Lilia Shevtsova on the development in RussiaJanuary 27th, 2015 Countries and Regions | Foreign Policy | News | Russia
When the Swedish Institute of International Affairs, hosted a seminar on the development in Russia, held by famous Russian expert, Lilia Shevtsova, the hall was packed.
– I see Russia as a phenomenon. In that sense I agree with Putin, she started.
Lilia Shevtsova is one of the most prominent experts on Russia and its neighbors. She has written several books on Russian politics and she contributes regularly to foreign affairs debates. Last week, she visited Sweden to share her view on Putin, the occupation of Crimea and the Russian people’s attitude towards the worrying development.
The road to democracy has been more complicated and taken more time than we thought, Shevtsova introduced. Russia is struggling with both domestic and foreign policy problems. Traditionalism, nationalism and personalized leadership dominate together with imperial ambitions.
Shevtsova described the so called Russian paradigm as a system that is constantly changing, both in content and in terms of rhetoric. In Putin’s Russia we see how Boris Jeltsin’s soft pluralism has been combined with greater freedom for oligarchs. The soft authoritarian has become more authoritarian, Shevtsova said.
Before, the paradigm rested on the idea that Russia is part of Europe; it took after Western European norms and Russian elites were well integrated in the West. But in 2012, things began to change. Putin now tried to convince his people that the civilized Western hegemony was about to erode. Instead, the goal was to expand the Eastern cooperation within the so called Eurasia Union.
During 2012, 2013, Russia’s foreign politics was used as a tool to strengthen the Russian self-image as independent of the West, Shevtsova explained. The need for popular unification, a Russian identity, seemed almost desperate culminating in the Crimean crisis.
According to Shevtsova, Crimea became something that the Russian population in the beginning could unite around. In March 2014, 88 percent of the Russians supported Putin’s actions. But in a poll made in December 2014, 40 percent of the Russians did no longer want to pay for Crimea. In a slightly longer perspective, the occupation seemed negative for Putin’s popularity.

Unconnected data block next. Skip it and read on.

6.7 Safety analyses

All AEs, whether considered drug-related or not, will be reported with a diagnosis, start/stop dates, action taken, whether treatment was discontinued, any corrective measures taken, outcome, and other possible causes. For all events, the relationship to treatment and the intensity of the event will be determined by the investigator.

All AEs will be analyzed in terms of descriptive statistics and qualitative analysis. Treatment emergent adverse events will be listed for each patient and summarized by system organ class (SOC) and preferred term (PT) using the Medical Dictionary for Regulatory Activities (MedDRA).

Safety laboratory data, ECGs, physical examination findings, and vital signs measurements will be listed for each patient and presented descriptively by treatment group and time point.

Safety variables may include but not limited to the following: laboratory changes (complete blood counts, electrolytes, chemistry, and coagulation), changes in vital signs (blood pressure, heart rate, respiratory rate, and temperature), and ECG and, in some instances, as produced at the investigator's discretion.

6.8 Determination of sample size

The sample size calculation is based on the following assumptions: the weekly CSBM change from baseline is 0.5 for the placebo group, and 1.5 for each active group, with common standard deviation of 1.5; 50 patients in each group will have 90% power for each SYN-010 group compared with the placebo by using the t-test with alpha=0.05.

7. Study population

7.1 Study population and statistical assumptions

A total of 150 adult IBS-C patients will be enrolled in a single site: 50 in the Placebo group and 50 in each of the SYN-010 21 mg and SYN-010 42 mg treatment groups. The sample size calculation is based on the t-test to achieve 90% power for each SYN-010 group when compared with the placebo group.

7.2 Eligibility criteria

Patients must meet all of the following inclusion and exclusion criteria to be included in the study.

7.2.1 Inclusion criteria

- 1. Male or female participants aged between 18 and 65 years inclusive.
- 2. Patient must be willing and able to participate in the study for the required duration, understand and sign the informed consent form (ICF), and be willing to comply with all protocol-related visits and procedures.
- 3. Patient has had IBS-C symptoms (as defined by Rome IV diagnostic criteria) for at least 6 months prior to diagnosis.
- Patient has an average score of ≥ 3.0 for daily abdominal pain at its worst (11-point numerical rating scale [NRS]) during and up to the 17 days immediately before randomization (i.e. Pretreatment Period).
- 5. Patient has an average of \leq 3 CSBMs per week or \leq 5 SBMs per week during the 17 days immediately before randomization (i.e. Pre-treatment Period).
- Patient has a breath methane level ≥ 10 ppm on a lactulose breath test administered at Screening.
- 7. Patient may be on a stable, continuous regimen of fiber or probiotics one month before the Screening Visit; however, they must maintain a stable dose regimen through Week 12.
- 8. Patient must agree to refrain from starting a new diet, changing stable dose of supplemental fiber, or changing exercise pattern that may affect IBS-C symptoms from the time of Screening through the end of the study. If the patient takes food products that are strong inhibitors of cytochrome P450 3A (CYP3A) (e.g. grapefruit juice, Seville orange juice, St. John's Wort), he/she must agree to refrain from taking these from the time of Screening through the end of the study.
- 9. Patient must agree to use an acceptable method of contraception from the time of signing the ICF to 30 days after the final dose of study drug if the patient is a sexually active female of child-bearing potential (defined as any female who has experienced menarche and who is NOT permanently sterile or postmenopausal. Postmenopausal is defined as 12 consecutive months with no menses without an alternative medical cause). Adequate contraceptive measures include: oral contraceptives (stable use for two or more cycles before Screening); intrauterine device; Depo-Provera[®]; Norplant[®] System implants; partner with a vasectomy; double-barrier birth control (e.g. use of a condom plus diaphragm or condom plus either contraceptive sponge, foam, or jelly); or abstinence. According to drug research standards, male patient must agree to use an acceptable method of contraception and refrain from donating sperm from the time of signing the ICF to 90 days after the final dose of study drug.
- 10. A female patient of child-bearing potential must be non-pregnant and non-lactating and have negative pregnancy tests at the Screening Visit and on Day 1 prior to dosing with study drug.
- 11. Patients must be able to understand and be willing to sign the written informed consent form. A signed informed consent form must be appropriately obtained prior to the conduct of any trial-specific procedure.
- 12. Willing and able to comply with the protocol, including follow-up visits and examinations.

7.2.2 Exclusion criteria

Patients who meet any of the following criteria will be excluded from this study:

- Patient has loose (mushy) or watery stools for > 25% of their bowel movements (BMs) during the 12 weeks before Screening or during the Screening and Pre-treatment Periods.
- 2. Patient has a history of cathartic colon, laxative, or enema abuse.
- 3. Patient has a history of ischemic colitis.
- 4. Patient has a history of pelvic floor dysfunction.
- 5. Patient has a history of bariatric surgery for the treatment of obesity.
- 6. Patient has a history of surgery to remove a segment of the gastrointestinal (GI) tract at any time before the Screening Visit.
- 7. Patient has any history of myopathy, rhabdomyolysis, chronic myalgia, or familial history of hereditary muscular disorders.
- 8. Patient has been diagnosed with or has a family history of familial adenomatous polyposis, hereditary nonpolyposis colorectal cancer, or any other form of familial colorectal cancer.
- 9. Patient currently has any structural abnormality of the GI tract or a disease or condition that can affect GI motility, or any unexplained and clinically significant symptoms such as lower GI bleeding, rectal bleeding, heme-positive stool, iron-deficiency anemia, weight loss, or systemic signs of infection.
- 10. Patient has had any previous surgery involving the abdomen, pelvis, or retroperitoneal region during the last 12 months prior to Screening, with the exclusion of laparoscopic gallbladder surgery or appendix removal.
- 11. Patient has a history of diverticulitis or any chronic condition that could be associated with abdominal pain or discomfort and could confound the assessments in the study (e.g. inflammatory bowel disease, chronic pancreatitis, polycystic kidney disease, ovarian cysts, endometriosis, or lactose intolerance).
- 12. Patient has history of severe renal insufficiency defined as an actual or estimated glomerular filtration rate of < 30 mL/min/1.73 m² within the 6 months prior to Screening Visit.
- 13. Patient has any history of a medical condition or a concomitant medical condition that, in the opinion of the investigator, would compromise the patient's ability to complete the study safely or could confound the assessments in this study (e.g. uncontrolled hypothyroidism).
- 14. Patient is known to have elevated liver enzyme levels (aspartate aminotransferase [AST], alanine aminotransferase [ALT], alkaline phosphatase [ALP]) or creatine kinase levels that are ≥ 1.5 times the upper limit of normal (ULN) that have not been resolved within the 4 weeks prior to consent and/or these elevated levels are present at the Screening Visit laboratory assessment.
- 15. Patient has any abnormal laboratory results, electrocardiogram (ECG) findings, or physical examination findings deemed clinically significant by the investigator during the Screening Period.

But for Putin, Russia is a unique nation with Ukraine as its main project, Shevtsova continued. There has been a lot of money and intelligence service offered on Ukraine and the destabilization began already in 2012 when the threat that the neigbor would approach EU appeared. After the political collapse of Ukraine, what happened in Crimea was not surprising.
Opinion polls have showed that the support for Putin is still high. But in December 2014, when people were asked if they could accept a decline in living standard as a result of the economic sanctions, between 62 and 68 percent said no. Shevtsova’s analysis is that people are starting to feel frustrated, but that they are afraid that the regime will fight back if they would go out and protest. Moreover, the problems are that all media channels are controlled by Putin and that there is no real opposition.
The question is also if the Russians are ready for a new political system based on democratic principles?
30 percent of the Russians wants a traditionalist, imperialistic state, Shevtsova explained. The rest, about 70 percent wants a normally functioning state without corruption and injustice. The latter cannot be offered at the moment, but maybe it is just a matter of time before we start seeing people in the streets.
What will then happen to Russia?
The worst case scenario, according to Shevtsova, would be if Russia would implode. The best would be if there was a smooth and peaceful political transition.
– But without the West’s knowledge of, for example, the rule of law, Russia cannot get anywhere. And Russia has to leave Ukraine, she added.
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